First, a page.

For Sarah Gill, running two 13-seater neighbourhood restaurants in Clapham– Sorella and the Dairy – it would be impossible to open until social distancing measures are removed. “It’s so difficult to plan at the moment.” As for the issue of face masks, she said that while some people are opposed to wearing them, others are for it. “Maybe we will take away menus and just use blackboards,” she mused, “though I would prefer our team not to be wearing masks. Until we can open and trade normally we won’t be able to open all our restaurants.”
She added that both Sorella and the Dairy had “tiny kitchens” making social distancing for the kitchen staff an impossibility, though at Darbys in Battersea there is space for chefs to work safely. She added that she was considering approaching the council and asking for permission to put tables outside, and suggesting that the road be pedestrianised to enable small businesses such as hers to start trading.
But the last thing she said she wanted to happen was for the restaurants to open up, only to be forced to close again in six months time. “We would rather have support from the government to stay closed, so that we can operate properly when we do reopen,” she said.
World opening up
But it wasn’t all doom and gloom, with Atherton reporting some positive news from his business’ outpost in Shanghai. There, his two restaurants are currently open and have enjoyed “the busiest month on record, up by 20% with no social distancing in place. That’s 60 covers doing 150 for lunch and 160 for dinner every day.”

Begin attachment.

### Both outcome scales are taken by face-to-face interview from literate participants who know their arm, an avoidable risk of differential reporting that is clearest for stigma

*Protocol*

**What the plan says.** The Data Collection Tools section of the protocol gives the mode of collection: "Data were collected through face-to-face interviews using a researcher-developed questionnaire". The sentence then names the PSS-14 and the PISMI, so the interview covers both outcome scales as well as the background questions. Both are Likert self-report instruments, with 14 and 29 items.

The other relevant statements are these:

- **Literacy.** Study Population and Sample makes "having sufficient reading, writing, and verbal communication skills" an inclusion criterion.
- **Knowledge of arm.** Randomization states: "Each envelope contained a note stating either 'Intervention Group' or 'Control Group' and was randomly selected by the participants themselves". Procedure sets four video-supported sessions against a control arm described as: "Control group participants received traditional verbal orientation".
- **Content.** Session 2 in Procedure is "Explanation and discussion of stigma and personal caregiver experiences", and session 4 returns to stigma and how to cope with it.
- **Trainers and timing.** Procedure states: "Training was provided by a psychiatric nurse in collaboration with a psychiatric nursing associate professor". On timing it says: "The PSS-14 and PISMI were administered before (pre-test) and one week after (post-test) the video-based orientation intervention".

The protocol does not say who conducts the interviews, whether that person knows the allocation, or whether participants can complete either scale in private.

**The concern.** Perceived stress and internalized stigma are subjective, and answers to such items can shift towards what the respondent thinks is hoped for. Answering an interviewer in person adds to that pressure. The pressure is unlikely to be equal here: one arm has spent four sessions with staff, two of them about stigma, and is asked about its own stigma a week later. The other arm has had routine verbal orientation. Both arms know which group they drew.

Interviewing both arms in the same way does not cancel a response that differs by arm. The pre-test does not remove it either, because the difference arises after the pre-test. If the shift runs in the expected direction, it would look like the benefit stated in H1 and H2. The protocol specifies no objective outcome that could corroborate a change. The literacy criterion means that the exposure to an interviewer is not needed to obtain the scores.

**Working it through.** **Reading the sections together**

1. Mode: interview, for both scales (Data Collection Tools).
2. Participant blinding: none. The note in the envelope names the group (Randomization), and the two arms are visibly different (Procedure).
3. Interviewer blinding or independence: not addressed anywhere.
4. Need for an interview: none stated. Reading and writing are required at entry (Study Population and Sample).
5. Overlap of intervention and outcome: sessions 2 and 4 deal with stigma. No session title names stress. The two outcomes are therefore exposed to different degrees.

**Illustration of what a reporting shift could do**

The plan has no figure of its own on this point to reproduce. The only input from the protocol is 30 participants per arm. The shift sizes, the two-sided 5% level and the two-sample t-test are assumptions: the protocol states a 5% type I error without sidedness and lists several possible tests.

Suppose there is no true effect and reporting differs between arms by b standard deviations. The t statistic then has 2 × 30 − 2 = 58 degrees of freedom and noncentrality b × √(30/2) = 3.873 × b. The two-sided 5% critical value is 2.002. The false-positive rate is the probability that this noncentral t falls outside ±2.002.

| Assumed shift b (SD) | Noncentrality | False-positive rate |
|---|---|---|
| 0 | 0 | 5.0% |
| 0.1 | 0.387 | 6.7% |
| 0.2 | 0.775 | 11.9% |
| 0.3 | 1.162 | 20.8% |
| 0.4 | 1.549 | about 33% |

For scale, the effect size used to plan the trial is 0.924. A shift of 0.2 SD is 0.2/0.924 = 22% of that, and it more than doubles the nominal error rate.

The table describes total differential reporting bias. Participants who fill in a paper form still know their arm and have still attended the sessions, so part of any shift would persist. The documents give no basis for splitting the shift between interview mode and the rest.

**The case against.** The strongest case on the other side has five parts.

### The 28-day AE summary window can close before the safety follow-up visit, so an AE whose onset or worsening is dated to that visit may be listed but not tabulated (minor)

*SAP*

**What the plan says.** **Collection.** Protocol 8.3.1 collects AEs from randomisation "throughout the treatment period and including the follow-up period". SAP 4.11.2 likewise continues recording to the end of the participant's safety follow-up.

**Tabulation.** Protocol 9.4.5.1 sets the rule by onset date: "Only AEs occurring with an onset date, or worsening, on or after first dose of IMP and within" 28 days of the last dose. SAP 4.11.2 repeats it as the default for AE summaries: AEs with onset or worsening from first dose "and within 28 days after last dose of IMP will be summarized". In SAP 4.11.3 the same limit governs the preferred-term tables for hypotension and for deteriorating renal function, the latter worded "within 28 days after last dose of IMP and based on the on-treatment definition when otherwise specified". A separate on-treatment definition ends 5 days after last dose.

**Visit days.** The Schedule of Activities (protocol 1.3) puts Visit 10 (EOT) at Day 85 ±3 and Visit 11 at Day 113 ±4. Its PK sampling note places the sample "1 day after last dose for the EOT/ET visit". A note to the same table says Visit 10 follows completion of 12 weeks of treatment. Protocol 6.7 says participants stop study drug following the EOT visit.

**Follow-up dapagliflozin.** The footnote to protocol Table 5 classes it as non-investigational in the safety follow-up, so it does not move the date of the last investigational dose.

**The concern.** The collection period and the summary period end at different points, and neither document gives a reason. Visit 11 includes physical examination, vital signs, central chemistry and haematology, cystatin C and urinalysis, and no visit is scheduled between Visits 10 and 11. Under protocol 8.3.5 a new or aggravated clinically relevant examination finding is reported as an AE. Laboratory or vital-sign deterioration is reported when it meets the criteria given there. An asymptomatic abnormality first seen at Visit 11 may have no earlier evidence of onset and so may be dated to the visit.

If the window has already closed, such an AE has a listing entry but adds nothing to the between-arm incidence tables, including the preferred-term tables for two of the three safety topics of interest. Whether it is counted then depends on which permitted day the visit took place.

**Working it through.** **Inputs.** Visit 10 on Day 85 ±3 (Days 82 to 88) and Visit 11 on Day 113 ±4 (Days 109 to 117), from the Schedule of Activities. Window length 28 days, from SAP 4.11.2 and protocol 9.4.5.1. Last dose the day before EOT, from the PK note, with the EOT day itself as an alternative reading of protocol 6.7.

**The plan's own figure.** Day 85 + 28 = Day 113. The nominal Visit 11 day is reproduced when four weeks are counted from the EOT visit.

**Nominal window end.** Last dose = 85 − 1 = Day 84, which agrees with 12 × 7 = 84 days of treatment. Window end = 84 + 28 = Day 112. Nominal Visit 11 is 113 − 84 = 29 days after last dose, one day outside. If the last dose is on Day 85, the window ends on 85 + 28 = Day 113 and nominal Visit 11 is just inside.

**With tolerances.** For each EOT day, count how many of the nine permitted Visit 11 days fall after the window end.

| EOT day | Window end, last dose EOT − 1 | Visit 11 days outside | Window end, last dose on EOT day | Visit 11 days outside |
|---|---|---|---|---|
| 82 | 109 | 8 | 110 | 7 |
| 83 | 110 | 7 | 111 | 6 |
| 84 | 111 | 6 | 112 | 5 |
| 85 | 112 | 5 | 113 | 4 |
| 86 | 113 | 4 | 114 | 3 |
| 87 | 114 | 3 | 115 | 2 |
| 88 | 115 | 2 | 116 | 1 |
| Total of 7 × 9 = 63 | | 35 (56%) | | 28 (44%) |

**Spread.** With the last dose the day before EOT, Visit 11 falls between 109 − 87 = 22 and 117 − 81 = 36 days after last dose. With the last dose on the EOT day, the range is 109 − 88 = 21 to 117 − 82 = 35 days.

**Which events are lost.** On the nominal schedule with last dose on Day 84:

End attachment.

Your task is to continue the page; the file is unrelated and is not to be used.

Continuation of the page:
Dubai’s hospitality industry opened up a few weeks ago, but with a government-imposed ban on all alcohol, turnover and profits will be affected. However, Atherton said he still intended to open up, despite the ban, and the fact that social distancing measures would mean that he could only operate at 20% occupancy.
“After Shanghai and Dubai, the UK is the next wave,” he said, adding the furlough scheme is not really fit for purpose. “The new furlough scheme doesn’t really work. If as a business, you’re paying 25% plus PAYE. But if you don’t need all those members of staff, why would you pay it?”
He says the rent on Pollen Street Social alone is £55k a month, but the most he could turnover at 40% capacity – taking into consideration what was then the proposed two metre social distancing rule – would be £160,000. “There is no wiggle room at all,” he said, adding that while everyone is blaming greedy landlords, he had a certain amount of sympathy for their position, pointing out that many are so leveraged up that they are reliant on their rental income, and not receiving any financial support from the government.
“So we have to pay our rent,” he said. “We are stuck between a pillar and a hard place. What else can we do? Continue to pay and hope that things will recover. But it’s really tricky when you have multiple sites.”
On-trade is not one entity